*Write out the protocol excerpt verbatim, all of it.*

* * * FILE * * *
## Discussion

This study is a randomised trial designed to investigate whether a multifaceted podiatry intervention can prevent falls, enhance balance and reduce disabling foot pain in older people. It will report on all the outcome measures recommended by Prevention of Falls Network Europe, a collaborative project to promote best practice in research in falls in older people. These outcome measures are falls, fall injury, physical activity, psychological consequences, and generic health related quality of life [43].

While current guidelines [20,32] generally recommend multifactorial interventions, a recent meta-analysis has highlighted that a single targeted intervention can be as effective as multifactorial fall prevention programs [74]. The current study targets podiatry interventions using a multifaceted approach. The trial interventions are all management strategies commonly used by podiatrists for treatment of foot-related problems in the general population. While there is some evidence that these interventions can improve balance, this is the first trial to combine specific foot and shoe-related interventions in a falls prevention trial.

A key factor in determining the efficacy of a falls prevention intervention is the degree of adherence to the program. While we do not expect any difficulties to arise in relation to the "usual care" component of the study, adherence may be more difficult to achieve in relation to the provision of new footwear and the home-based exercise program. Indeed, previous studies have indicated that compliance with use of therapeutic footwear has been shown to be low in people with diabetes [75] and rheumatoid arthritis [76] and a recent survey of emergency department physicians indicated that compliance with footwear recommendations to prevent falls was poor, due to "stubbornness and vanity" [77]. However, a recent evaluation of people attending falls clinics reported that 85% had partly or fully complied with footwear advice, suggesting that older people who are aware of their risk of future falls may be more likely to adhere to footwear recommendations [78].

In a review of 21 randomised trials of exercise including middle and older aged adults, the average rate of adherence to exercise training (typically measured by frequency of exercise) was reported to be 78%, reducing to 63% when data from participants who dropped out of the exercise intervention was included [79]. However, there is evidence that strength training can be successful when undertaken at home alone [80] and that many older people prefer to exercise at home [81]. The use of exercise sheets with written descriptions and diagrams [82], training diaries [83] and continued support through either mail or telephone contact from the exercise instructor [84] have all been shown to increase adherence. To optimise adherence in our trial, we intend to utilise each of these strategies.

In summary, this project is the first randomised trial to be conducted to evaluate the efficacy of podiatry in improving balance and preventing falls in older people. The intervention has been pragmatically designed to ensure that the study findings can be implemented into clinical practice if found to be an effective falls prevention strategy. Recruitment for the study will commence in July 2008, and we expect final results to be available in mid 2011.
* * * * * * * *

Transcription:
## Discussion

This study is a randomised trial designed to investigate whether a multifaceted podiatry intervention can prevent falls, enhance balance and reduce disabling foot pain in older people. It will report on all the outcome measures recommended by Prevention of Falls Network Europe, a collaborative project to promote best practice in research in falls in older people. These outcome measures are falls, fall injury, physical activity, psychological consequences, and generic health related quality of life [43].

While current guidelines [20,32] generally recommend multifactorial interventions, a recent meta-analysis has highlighted that a single targeted intervention can be as effective as multifactorial fall prevention programs [74]. The current study targets podiatry interventions using a multifaceted approach. The trial interventions are all management strategies commonly used by podiatrists for treatment of foot-related problems in the general population. While there is some evidence that these interventions can improve balance, this is the first trial to combine specific foot and shoe-related interventions in a falls prevention trial.

A key factor in determining the efficacy of a falls prevention intervention is the degree of adherence to the program. While we do not expect any difficulties to arise in relation to the "usual care" component of the study, adherence may be more difficult to achieve in relation to the provision of new footwear and the home-based exercise program. Indeed, previous studies have indicated that compliance with use of therapeutic footwear has been shown to be low in people with diabetes [75] and rheumatoid arthritis [76] and a recent survey of emergency department physicians indicated that compliance with footwear recommendations to prevent falls was poor, due to "stubbornness and vanity" [77]. However, a recent evaluation of people attending falls clinics reported that 85% had partly or fully complied with footwear advice, suggesting that older people who are aware of their risk of future falls may be more likely to adhere to footwear recommendations [78].

In a review of 21 randomised trials of exercise including middle and older aged adults, the average rate of adherence to exercise training (typically measured by frequency of exercise) was reported to be 78%, reducing to 63% when data from participants who dropped out of the exercise intervention was included [79]. However, there is evidence that strength training can be successful when undertaken at home alone [80] and that many older people prefer to exercise at home [81]. The use of exercise sheets with written descriptions and diagrams [82], training diaries [83] and continued support through either mail or telephone contact from the exercise instructor [84] have all been shown to increase adherence. To optimise adherence in our trial, we intend to utilise each of these strategies.

In summary, this project is the first randomised trial to be conducted to evaluate the efficacy of podiatry in improving balance and preventing falls in older people. The intervention has been pragmatically designed to ensure that the study findings can be implemented into clinical practice if found to be an effective falls prevention strategy. Recruitment for the study will commence in July 2008, and we expect final results to be available in mid 2011.